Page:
5 10km run Upper Body Strength Rest 45 minutes circuit training Lower Body Strength Core Strength Rest
6 12km run Upper Body Strength Rest 45 minutes circuit training Lower Body Strength Core Strength Rest
7 14km run Upper Body Strength Rest 45 minutes circuit training Lower Body Strength Core Strength Rest
8 10km run Rest Rest Rest Rest Race!!

Is there anything else you can do from a nutrition perspective to help you train and perform better on the big day?

One of the temptations when taking part in long events is to focus on fancy sports drinks to fuel your training, and these can help in SOME situations, but the first and ‘simplest’ way to improve performance in terms of both endurance and lugging yourself over obstacles from a nutrition perspective is to lose some body fat (if you need to!).

This doesn’t have to be dieting to low levels of fat mass but think about it this way… having extra padding of fat tissue is effectively carrying a fat back pack, losing a few lbs of bodyweight can make a huge improvement in performance even without actual changes in performance caused by as a response to training.

Therefore, if you are carrying a little extra unwanted weight, instead of refuelling with lots of extra calories from sports drinks or just scoffing down whatever food is insight to help you recover, use the extra energy expended during training to help lower your body fat levels with a calorie-controlled diet.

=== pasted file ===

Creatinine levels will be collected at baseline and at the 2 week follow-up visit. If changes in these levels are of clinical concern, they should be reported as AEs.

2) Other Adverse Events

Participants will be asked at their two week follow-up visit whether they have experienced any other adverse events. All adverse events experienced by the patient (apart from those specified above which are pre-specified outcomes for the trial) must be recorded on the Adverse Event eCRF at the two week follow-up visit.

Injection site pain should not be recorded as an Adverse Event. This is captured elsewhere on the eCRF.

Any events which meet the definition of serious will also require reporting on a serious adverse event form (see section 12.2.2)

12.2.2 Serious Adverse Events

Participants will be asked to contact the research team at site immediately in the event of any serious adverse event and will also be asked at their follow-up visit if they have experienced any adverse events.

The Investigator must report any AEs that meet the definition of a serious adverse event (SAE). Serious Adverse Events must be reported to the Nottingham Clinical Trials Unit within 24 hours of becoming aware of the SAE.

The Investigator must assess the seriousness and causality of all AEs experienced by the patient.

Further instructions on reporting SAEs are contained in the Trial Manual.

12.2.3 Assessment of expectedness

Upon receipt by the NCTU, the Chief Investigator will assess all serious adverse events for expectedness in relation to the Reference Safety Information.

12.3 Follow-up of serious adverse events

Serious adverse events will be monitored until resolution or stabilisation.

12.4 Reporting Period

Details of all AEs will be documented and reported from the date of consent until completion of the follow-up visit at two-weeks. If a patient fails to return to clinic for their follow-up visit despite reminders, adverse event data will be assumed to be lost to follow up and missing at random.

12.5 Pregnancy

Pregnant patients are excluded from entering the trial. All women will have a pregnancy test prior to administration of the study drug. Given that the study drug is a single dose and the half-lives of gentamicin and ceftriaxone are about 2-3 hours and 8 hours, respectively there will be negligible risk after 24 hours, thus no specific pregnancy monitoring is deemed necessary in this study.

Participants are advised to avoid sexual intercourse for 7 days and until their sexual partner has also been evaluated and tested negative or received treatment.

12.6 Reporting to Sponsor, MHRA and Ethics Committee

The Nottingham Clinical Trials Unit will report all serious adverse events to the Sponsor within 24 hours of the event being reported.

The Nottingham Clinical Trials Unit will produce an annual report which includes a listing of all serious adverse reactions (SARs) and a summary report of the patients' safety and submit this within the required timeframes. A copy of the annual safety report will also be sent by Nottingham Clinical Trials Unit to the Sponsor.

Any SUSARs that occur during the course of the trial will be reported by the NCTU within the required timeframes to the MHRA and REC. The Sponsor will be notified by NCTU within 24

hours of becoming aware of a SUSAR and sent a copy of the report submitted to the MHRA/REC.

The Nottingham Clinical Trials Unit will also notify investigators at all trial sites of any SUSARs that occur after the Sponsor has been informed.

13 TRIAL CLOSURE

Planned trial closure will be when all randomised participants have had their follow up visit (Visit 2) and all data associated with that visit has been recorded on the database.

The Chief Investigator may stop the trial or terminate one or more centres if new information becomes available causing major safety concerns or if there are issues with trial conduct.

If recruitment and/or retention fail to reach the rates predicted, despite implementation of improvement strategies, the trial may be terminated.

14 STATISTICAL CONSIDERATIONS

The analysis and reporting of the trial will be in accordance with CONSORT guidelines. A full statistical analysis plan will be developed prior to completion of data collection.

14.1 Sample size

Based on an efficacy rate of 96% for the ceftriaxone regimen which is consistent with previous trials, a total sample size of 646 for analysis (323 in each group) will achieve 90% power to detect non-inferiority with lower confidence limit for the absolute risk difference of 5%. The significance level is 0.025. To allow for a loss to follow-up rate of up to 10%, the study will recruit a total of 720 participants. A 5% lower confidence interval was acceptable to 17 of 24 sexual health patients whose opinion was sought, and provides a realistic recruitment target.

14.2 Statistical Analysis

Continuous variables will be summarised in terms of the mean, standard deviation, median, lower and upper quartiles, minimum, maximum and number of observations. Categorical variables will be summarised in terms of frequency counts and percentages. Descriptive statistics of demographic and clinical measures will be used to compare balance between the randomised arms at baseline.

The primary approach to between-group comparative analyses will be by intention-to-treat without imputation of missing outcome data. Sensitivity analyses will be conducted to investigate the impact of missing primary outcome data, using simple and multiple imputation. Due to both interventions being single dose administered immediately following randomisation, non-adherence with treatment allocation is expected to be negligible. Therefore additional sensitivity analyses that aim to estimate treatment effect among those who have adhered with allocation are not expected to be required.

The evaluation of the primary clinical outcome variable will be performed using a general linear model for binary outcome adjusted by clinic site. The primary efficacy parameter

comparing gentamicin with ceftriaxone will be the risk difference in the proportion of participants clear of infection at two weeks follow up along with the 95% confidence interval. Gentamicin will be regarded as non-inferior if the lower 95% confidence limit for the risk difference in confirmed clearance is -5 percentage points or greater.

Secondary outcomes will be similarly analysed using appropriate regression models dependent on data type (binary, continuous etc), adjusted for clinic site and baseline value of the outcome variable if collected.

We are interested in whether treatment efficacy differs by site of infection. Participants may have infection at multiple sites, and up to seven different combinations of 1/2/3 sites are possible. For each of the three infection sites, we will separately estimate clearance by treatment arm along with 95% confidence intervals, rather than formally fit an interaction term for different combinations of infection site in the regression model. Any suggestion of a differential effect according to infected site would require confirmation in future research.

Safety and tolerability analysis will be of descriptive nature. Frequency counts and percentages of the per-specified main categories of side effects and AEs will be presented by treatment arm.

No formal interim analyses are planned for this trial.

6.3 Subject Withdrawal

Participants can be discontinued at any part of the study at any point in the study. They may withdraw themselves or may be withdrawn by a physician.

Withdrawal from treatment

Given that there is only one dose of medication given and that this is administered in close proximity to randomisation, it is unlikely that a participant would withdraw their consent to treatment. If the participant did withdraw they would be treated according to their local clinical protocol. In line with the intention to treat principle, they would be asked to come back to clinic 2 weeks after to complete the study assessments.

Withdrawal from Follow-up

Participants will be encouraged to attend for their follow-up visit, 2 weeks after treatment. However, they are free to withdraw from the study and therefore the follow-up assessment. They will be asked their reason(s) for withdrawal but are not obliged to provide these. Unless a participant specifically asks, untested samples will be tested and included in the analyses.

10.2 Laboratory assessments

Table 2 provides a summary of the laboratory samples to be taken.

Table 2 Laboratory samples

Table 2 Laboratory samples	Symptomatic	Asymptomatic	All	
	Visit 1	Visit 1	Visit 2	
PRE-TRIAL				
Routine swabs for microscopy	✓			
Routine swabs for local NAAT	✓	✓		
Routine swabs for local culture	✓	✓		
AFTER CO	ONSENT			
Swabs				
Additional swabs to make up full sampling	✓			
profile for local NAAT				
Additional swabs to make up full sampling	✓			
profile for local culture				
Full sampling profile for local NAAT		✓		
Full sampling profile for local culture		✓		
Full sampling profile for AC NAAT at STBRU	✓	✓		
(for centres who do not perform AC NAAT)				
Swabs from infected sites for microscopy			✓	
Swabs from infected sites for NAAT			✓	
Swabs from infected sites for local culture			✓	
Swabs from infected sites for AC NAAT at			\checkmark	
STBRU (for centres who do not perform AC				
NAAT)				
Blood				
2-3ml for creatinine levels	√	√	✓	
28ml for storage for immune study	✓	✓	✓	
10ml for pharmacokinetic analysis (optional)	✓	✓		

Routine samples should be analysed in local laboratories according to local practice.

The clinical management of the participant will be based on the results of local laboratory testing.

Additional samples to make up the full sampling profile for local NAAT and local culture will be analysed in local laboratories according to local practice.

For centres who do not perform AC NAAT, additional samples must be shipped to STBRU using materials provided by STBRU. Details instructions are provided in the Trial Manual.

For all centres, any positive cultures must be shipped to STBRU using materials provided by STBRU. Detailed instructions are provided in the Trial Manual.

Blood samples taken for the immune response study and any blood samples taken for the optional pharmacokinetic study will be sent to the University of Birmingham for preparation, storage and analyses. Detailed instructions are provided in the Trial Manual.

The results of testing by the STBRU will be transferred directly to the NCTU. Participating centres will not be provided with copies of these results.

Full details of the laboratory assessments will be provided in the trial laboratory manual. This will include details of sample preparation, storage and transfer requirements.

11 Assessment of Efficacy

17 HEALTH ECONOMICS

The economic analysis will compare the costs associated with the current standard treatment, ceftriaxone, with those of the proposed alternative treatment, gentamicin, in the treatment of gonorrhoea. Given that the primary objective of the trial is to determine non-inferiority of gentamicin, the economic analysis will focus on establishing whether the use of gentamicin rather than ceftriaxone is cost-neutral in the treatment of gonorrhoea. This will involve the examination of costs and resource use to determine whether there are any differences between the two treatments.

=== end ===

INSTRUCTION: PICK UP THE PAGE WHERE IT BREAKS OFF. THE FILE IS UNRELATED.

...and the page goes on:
If you already have moderate body fat levels then you can consider supplements to help with training, to fuel your workouts. One of the most important fuels for this kind of activity is carbohydrates. For training sessions of less than an hour you can often get enough carbohydrates in the diet from food sources (starches and sugars) to support training, however for longer runs or training sessions then consuming extra carbohydrates (around 60g per hour) should be enough to help support performance… but bearing in mind that on the day of the event refuelling might be challenging!

Regardless of which category you fall into there are some supplements that will be of definite benefit. Firstly, caffeine taken in amounts of 4-6mg per kg (300-420mg for a 70kg person) has been shown to improve performance… however those who are caffeine ‘naïve’ should start at doses much lower at 7-100mg to assess tolerance. Other beneficial supplements include beta-alanine and creatine, which will help with those high intensity bursts of activity such as sprinting and resistance training.

Using a protein supplement post-training will help with recovery and omega-3/fish oils have also shown some promise in reducing delayed onset muscle soreness (DOMS) and keeping joints healthy.